A MAN has been cleared of assault after throwing a dead partridge at his gamekeeper in a dispute over a game shoot.

William Elder, 60, was cleared of two counts of assault following a trial at Weymouth Magistrates’ Court on Wednesday, February 22.

Mr Elder, who owns Stancombe Farm in Askerswell, was involved in a dispute with his gamekeeper Daniel Burden over the running of a £15,000 game shoot on November 11, 2021.

With his clients  paying almost £2,000 each for the day's shooting, he was concerned some of them hadn't bagged enough birds and would ask for their money back.

Mr Elder, who was stood with the clients, berated gamekeeper Mr Burden and the shoot ‘beaters’ over the radio - causing some of them to walk off in protest.

‘Beaters’ are used to ‘flush out’ birds in the direction of the shoot.

Later, the 60-year-old farmer and Mr Burden came together at the farm with both men accusing each other of acting aggressively.

Mr Elder claimed his gamekeeper threatened to 'belt' him and shoot captain Steve Smith had to come between the pair.

A court heard that Mr Elder then threw a partridge he was holding at Mr Burden, hitting him on the leg. In retaliation, the gamekeeper picked up the dead bird and threw it back at his boss.

Mr Burden, who is in his 40s, claimed the farmer 'chest bumped' him and then kicked him several times in the legs.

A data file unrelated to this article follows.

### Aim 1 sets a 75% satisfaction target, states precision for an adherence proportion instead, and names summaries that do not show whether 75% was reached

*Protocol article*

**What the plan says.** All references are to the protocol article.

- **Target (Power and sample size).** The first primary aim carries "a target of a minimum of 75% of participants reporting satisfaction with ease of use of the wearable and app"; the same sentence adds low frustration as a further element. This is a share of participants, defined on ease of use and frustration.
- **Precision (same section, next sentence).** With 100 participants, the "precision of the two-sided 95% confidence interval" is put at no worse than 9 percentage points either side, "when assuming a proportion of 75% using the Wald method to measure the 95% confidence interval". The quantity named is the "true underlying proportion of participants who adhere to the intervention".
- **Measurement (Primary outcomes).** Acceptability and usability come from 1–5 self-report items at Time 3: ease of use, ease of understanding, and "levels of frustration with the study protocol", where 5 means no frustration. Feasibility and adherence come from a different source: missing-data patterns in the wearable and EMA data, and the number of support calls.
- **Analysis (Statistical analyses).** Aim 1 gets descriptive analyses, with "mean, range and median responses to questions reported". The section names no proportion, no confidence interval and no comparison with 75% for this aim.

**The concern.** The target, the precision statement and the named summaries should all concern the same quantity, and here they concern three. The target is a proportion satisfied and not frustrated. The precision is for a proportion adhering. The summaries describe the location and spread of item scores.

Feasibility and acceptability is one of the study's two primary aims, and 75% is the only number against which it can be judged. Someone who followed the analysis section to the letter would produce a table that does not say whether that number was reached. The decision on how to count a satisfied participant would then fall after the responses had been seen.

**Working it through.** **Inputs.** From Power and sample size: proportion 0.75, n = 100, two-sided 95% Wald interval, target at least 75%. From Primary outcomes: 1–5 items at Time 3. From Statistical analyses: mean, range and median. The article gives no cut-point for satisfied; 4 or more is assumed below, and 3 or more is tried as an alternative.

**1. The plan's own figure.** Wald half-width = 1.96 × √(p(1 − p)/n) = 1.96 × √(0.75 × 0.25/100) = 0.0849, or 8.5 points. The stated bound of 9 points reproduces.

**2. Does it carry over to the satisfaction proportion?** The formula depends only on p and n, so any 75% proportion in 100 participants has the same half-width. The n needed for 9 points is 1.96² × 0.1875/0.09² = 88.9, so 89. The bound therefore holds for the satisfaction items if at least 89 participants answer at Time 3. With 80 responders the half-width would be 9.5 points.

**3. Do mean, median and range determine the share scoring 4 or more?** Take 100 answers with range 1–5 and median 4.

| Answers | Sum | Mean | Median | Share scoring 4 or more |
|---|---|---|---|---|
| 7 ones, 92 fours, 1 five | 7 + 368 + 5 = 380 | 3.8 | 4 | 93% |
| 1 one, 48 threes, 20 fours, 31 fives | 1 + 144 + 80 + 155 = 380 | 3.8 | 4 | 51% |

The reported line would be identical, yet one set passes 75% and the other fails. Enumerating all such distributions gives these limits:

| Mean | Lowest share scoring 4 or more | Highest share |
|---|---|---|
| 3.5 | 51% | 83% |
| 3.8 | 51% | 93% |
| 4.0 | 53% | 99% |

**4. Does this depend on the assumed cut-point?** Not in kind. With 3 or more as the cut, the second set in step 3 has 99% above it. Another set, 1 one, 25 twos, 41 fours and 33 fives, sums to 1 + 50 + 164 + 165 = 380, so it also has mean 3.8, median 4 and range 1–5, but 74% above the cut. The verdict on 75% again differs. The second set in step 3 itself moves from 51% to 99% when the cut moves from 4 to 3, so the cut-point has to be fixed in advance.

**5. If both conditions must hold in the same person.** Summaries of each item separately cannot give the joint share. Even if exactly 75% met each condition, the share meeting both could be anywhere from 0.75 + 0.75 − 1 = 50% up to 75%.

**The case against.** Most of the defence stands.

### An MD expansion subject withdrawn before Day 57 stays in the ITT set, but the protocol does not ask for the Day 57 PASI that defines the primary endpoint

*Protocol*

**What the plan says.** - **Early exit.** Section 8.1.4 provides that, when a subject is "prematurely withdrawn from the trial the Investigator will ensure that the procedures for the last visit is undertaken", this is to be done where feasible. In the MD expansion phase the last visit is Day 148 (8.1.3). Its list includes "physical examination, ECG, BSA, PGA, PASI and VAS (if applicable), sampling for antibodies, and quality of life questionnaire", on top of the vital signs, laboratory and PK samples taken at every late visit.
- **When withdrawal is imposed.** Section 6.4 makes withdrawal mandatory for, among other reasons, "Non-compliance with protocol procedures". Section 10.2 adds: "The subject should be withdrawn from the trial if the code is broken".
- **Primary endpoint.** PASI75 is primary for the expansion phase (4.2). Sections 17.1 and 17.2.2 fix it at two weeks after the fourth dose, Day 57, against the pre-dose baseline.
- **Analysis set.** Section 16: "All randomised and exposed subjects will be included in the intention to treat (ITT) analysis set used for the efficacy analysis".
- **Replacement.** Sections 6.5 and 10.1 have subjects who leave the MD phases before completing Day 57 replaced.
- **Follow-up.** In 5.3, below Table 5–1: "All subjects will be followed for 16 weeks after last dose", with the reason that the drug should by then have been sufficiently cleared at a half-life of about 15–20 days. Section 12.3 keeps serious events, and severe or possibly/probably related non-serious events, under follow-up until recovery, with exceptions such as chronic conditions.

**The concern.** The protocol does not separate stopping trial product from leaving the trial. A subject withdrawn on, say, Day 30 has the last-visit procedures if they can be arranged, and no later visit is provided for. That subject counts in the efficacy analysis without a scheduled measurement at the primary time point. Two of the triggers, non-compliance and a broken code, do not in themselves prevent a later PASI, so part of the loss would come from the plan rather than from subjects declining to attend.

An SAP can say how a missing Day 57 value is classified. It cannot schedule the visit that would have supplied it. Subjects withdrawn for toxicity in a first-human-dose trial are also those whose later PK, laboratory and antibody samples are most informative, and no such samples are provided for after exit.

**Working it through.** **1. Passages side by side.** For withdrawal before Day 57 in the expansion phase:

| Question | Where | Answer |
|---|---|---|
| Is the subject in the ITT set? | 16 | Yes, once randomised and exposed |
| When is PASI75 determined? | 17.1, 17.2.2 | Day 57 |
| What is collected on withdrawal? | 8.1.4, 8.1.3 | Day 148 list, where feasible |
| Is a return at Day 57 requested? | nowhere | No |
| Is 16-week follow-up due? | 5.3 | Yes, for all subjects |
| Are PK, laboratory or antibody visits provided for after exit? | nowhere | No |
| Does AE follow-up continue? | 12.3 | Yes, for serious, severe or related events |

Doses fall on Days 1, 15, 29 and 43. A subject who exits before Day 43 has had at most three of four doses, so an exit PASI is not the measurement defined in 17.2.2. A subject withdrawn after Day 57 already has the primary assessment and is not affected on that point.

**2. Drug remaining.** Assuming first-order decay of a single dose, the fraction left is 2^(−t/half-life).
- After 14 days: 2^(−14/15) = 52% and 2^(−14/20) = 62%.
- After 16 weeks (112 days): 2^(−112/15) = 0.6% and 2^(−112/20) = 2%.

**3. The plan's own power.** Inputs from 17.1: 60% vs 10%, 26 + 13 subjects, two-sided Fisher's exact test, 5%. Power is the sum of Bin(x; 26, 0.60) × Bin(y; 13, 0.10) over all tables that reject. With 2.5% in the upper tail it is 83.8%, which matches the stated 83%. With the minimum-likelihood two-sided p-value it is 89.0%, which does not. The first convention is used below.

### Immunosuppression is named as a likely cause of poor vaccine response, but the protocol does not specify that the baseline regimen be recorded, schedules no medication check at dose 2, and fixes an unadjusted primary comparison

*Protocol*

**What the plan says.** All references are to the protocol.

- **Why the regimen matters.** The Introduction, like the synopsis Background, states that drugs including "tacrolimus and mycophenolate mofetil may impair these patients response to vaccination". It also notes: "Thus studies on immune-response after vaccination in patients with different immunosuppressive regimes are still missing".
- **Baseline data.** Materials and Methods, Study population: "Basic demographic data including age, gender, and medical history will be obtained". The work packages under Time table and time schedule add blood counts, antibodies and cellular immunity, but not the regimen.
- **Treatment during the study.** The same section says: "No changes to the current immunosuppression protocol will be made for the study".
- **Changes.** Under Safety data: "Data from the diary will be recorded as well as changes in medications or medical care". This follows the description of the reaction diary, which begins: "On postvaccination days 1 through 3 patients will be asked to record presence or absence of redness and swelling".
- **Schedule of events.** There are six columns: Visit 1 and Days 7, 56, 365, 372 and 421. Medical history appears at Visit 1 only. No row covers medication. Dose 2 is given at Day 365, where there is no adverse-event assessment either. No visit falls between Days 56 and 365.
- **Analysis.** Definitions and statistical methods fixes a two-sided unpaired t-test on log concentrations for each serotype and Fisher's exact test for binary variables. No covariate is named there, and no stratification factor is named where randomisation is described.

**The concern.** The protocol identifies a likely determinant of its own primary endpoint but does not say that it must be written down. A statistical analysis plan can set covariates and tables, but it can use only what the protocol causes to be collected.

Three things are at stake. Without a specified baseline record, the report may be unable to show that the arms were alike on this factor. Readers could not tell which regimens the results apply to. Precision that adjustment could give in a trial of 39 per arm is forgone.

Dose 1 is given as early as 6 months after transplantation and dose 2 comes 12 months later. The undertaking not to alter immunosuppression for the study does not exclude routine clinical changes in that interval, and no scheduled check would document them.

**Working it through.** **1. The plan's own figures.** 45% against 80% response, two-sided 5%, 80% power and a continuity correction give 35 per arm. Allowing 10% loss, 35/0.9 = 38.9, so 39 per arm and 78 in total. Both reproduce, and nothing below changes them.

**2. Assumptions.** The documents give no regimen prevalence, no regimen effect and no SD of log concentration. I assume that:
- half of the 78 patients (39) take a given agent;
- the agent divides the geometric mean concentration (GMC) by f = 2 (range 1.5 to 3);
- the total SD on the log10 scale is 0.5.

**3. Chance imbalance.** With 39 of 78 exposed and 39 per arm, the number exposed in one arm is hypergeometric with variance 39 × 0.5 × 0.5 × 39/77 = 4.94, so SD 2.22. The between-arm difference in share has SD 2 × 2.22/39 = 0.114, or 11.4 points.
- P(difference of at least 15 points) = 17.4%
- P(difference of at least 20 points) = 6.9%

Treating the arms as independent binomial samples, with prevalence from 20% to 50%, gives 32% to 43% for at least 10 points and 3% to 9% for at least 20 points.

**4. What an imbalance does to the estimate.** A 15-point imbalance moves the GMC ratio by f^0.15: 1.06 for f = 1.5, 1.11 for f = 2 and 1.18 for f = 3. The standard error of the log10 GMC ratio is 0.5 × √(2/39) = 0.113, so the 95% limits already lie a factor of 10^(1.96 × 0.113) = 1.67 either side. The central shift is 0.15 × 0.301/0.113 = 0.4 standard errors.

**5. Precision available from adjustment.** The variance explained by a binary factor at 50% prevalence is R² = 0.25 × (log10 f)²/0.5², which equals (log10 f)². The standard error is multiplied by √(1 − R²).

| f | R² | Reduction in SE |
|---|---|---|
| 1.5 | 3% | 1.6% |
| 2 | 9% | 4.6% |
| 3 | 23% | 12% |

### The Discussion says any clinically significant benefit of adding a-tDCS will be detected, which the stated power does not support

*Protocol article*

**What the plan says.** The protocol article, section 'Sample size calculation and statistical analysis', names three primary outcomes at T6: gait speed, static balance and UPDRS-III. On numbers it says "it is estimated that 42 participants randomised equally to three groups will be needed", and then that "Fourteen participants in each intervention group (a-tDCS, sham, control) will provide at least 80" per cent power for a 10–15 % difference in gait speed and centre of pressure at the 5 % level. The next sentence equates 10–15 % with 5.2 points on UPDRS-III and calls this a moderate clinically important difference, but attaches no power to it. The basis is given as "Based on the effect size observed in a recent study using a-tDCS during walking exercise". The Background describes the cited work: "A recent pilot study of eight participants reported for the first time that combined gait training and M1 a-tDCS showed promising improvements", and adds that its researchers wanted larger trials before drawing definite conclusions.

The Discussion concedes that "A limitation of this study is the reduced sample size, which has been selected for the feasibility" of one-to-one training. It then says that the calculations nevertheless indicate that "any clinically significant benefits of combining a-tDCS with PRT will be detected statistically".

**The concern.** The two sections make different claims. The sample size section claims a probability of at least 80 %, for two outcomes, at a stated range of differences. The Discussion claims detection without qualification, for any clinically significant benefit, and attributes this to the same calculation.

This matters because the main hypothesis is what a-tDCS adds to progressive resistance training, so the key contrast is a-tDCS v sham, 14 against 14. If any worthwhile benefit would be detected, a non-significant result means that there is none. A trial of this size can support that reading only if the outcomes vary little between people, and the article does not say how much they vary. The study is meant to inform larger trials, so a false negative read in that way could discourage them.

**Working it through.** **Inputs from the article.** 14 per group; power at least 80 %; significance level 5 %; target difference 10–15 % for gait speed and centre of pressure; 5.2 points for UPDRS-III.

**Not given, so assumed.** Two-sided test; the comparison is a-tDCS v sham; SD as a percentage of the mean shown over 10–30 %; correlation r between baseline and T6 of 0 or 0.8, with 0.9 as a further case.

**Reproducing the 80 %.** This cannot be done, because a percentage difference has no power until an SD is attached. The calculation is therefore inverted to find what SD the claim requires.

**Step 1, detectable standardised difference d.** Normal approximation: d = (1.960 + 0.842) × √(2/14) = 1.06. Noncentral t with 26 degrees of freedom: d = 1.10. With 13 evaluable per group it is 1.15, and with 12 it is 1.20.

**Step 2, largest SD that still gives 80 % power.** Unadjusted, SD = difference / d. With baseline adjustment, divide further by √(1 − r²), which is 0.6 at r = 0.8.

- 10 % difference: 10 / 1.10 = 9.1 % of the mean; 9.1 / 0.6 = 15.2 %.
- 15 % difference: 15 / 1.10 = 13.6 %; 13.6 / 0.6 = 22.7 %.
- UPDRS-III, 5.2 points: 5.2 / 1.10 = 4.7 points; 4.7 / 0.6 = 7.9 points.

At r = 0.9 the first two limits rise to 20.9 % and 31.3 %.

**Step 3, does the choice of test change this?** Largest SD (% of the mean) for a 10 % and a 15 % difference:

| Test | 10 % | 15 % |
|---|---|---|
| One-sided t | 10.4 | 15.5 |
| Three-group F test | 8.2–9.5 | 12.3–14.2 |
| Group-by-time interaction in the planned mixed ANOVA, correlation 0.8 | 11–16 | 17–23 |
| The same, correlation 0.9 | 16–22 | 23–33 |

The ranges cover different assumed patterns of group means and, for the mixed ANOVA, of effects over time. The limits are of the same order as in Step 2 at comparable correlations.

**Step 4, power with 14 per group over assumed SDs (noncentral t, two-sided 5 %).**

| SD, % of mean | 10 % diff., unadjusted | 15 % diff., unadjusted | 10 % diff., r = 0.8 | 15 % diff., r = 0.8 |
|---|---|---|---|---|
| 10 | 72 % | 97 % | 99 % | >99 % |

The second charge of assault related to an incident on the same day with a teenage game ‘beater’ - who accused Mr Elder of kicking him in the backside.

Mr Elder denied both allegations of assault but admitted to throwing the patridge out of sheer frustration.

He claimed the teen was 'extremely aggressive' and had a beater's flag raised above his head so he kicked out in self-defence.

He said: "He started shouting at me that I don't know anything about running a shootand 'we're gonna do you'. He pushed past me, hitting me with his shoulder, and I pushed him away with my boot on his backside."

The hearing heard that the incident happened towards the end of a day of shooting on Stancombe Farm in the village of Askerswell, Dorset.

Mr Elder has run shoots on his 700 acre farm for 35 years and the event in question was one of the first to be held after the relaxation of Covid rules.

Chairman of the bench Robert Ford said they had two contradictory statements regarding the alleged assault of Mr Burden and so they could not be sure beyond reasonable doubt that it happened.

With the alleged assault on the teenager, Mr Ford said they accepted Mr Elder was a man of good character and that he believed he perceived a threat and the push was proportionate.